Those social media quizzes you take — they can undermine your data privacy and data security

If you’ve taken a quiz or survey on Facebook, or other social media platforms, chances are your privacy has been compromised — and that of everyone you are connected with on that platform.

It’s impossible to sufficiently underscore the importance of data security and data privacy. The two could perhaps be viewed as two sides of the same coin called “your unique data”. For a coin to be a functional unit of currency, both sides must be unsullied. Similarly, for “your unique data” to be functional, you want it’s privacy and security unsullied.

Data security includes ensuring physical security of data — for example, safely stored backups of data — as well as encrypting the data electronically. One could view this in the following manner: let’s say you have expensive objects that are also flammable, and members of your household know about them; if you place the objects in a fireproof box, they will be safe from flames. However, if a miscreant got his hands on the box he could very easily open it and take off with the contents of the box. If, on the other hand, the box was locked and you alone had the combination to it, then not only would the contents be safe from a fire, they’d be safe from miscreants, and your expensive object would be securely in your possession. By putting your valuable object in a fireproof box with a lock, you’ve ensured the security of said valuable object. That’s the equivalent of data security. Data privacy is different from data security — it’s all about who has access to particular data, and appropriate use of any data you share. To elaborate on the fireproof box example, if a member of your household publicized the contents of your fireproof box, even if the contents are still securely in the locked box, the details of the contents are no longer private. Data privacy and data security therefore, while distinct, are inextricably linked.

So, about those quizzes

The reality is that anyone with a Facebook account can introduce a quiz into the Facebook world. As of the first quarter of 2017, Facebook had 1.94 billion monthly active users.

World map with countries colored according to the most popular social networking site. For almost all countries, this is Facebook, with the exemptions of China (QZone), Japan (Twitter), Russia, Ukraine, Belarus, Kazakhstan (all VKontakte), Kyrgyzstan (Odnoklassniki) and Iran (Facenama). The data source is Alexa’s Top 500 sites in each country as of 2015–11–08, which provides data for 118 countries/territories. (courtesy Wikipedia)

The reality also is, that many of the quizzes take you out of the Facebook world to other sites, some of which have the ability to — scrape your personal data from Facebook; place cookies on your device so that you are now a beacon for incursions from all kinds of other websites; scrape personal information from your device; and also have the capacity to use your information to influence politics.

On June 24, 2017, Sir Tim Berners-Lee will formally receive the 2016 Association for Computing Machinery (ACM) A.M. Turing Award. Berners-Lee was cited for inventing the World Wide Web and the fundamental protocols and algorithms for the web. “The ACM Turing Award, often referred to as the “Nobel Prize of Computing,” carries a $1 million prize, with financial support provided by Google, Inc. It is named for Alan M. Turing, the British mathematician who articulated the mathematical foundation and limits of computing.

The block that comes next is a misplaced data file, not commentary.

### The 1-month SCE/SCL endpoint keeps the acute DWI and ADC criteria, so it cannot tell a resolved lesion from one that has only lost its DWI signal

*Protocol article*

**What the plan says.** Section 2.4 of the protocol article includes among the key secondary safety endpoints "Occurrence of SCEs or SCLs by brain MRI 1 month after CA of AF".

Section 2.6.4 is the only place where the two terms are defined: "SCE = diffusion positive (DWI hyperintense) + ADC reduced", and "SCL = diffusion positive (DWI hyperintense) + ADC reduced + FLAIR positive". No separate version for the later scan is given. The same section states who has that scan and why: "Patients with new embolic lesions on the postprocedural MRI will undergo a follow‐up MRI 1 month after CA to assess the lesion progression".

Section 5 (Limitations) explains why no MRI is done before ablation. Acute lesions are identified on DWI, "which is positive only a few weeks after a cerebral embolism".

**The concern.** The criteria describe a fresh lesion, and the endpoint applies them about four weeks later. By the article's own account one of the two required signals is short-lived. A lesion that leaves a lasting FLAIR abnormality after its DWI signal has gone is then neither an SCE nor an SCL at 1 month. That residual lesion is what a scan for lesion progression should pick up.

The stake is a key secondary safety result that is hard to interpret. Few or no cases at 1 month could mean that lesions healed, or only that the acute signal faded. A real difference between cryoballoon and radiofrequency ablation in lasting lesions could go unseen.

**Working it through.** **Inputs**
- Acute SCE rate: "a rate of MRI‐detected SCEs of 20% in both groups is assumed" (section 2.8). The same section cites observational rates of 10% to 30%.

Marking 28 years since the time he submitted his original proposal for the worldwide web, on March 11, 2017 Tim Berners-Lee wrote an article in The Guardian. In the article, he expressed his concerns about three new trends in the worldwide web: loss of control of personal data; ease with which misinformation spreads on the web; and political advertising. He went on to elaborate why these trends are concerning, and ended with saying: “I may have invented the web, but all of you have helped to create what it is today…..It has taken all of us to build the web we have, and now it is up to all of us to build the web we want — for everyone.

Data security and data privacy have the capacity to influence our environment — not just the digital environment, but the physical environment. In the current political climate we find ourselves in, one doesn’t need to extrapolate too much to see how quickly the world could deteriorate if we don’t take data privacy and security more seriously. To it’s credit, the European Union approved and adopted a General Data Protection Regulation (GDPR) program in April 2016, to be enforced on May 25, 2018. “The GDPR not only applies to organisations located within the EU but it will also apply to organisations located outside of the EU if they offer goods or services to, or monitor the behaviour of, EU data subjects. It applies to all companies processing and holding the personal data of data subjects residing in the European Union, regardless of the company’s location.” The GDPR requires that the organizations implement a process whereby they transform personal data in such a way that the resulting data cannot be tied back to a specific subject without additional information. The processes for data protection that will be developed by these organizations will hopefully be applied even outside the EU, making for a more secure exchange of zeroes and ones.

Last year, the Better Business Bureau warned consumers about IQ tests and quizzes on social media because of the the potential for a breach in your electronic privacy, and also possibility of getting malware on your devices; however, there was no reduction in complaints on personal data security breaches. Although the GDPR requirements could improve data safety, there is no substitute for being a vigilant consumer of electronic resources.

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